With his department under an intensified attack from the White House and its Capitol Hill allies, Rod Rosenstein vented his frustration with a joke.
In the course of discussing the Justice Department’s approach to corporate crime, Rosenstein, the deputy attorney general perpetually on the verge of being fired, said current policy discourages “piling on” penalties. He paused to prepare his New York audience for the punchline. “The dictionary defines piling on as joining with other people in criticizing someone, usually in an unfair manner,” Rosenstein said. “I also have experience with that.”
It was late on a Wednesday morning that began, like so many for Rosenstein, with President Trump tweeting about how the “Criminal Deep State”—meaning the Department of Justice, the FBI and, derivatively, Robert Mueller’s investigation—engaged in a “major SPY scandal” against him, and threatened unspecified consequences. (“What goes around comes around!”) For good measure, the president added, like a catch phrase: “WITCH HUNT!”
Rosenstein, scheduled to speak to a corporate New York audience at a forum sponsored by Bloomberg Law, responded with subliminals.
The deputy attorney general had just come from the New York office of the FBI, he noted, without mentioning that it’s the favorite FBI field office of new Trump attorney Rudy Giuliani. (Or, at least, it used to be.)
“One of the things that sometimes gets lost in the endless commentary about law enforcement,” Rosenstein said, “is that some of the most patriotic and public-spirited Americans work alongside me in the Department of Justice.” He didn’t need to say who issues that endless commentary.
“If you walk into any branch of the Department of Justice anywhere in the country,” Rosenstein continued, “you will find some of the most decent, ethical, honorable and admirable people you could ever hope to meet.”
Nor did Rosenstein need to say why he felt compelled to issue basic platitudes defending the character of federal prosecutors and FBI agents. Over the past week, Trump, aided by pivotal Republican allies on Capitol Hill, has intensified his attacks on them over the Russia investigation, pushing a counternarrative of victimhood that depends on portraying Rosenstein, a Republican who Trump made deputy attorney general, and his colleagues as Democratic hacks determined to frame the president.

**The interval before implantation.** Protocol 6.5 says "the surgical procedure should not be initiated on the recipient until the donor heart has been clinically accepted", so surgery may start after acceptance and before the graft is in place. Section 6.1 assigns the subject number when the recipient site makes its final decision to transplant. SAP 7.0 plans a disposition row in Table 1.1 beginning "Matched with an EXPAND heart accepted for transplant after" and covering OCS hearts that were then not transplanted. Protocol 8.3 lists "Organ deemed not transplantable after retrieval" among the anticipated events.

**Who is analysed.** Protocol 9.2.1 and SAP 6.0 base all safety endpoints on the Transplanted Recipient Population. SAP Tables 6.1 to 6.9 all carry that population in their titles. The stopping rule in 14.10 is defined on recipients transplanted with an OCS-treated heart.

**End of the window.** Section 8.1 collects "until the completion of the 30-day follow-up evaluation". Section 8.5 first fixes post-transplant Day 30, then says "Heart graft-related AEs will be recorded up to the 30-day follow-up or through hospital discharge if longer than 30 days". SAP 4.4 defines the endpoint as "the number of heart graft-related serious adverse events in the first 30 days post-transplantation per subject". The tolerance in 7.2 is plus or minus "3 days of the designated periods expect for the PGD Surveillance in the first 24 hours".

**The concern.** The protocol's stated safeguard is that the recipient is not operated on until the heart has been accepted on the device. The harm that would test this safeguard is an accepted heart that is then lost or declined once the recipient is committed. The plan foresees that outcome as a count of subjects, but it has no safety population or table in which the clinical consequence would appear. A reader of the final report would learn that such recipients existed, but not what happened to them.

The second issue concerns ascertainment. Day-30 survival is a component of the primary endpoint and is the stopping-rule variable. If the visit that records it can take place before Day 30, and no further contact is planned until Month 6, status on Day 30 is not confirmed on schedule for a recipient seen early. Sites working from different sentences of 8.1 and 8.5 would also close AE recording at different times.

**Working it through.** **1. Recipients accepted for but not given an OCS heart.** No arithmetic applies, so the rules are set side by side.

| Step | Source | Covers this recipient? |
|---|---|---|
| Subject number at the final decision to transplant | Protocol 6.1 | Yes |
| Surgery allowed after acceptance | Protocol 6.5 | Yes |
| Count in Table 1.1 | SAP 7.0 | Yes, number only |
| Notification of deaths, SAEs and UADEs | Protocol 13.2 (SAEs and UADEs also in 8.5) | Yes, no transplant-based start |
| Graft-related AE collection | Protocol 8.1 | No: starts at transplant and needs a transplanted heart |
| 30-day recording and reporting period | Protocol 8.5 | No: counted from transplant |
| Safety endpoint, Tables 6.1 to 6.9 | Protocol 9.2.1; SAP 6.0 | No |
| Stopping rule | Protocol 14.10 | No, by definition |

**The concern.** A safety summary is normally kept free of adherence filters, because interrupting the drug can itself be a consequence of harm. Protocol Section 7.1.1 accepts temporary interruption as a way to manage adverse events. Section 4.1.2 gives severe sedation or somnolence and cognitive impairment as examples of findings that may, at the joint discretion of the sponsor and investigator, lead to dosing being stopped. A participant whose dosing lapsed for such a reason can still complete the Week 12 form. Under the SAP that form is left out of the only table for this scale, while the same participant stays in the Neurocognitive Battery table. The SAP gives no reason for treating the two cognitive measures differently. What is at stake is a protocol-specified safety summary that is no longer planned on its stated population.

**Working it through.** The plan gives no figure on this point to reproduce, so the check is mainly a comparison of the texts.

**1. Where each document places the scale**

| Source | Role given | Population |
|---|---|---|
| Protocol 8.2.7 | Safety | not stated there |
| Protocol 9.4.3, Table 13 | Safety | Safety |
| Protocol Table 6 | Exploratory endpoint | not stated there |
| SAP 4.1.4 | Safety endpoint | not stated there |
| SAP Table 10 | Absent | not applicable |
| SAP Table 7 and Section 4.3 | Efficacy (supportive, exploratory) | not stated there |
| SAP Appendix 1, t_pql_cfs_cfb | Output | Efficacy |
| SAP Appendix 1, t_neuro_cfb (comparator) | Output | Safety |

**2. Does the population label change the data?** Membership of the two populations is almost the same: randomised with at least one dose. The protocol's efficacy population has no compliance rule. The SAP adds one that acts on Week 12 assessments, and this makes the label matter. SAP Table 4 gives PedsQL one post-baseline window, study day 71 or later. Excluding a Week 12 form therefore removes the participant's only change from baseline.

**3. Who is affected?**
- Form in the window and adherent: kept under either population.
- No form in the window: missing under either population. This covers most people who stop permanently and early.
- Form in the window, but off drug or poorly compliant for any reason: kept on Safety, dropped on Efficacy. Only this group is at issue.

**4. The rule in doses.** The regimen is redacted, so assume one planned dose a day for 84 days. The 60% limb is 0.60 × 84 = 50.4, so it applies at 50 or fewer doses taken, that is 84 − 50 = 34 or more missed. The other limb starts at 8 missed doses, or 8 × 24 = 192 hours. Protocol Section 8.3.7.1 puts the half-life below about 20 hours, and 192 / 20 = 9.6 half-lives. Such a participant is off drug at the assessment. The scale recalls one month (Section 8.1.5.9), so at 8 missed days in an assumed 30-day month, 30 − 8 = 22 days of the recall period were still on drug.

It was only a year ago that Rosenstein, a career federal prosecutor, handed Trump a pretext for firing FBI Director James Comey, an act considered craven by many of his longtime colleagues and observers. But it wasn’t long until the ire of Trump and his allies turned on Rosenstein, who soon empanelled Mueller as special counsel over the Russia investigation.
By December, House Republicans were demanding Rosenstein act against Mueller, but Rosenstein refused. Trump asked Rosenstein if he was “on my team” after the deputy attorney general had tried to get White House aid against Trump’s House GOP allies. A month later, House intelligence committee Devin Nunes had included Rosenstein in a tendentious, high-profile memorandum alleging surveillance abuses at the heart of the Russia inquiry.
Nunes’ gambit failed, but the vilification of Rosenstein has continued. Last month, House conservatives drafted articles of impeachment against the deputy attorney general, ostensibly for stonewalling on turning over documentation related to the FBI inquiry into the Trump campaign. Trump reacted by implying, yet again, that he might fire his hand-picked deputy attorney general. All of that prompted Rosenstein, who has mostly taken a low public profile to say that the Justice Department—and, by extension, he himself—won’t be “extorted.”
The political reality underlying the attacks on Rosenstein is that he oversees Mueller. Intimidating him or firing him is the threshold maneuver to rein in the special counsel. And as Trump’s new attorney, Giuliani, has taken a more pugnacious stance with Mueller, Trump has intensified a battle with the Justice Department.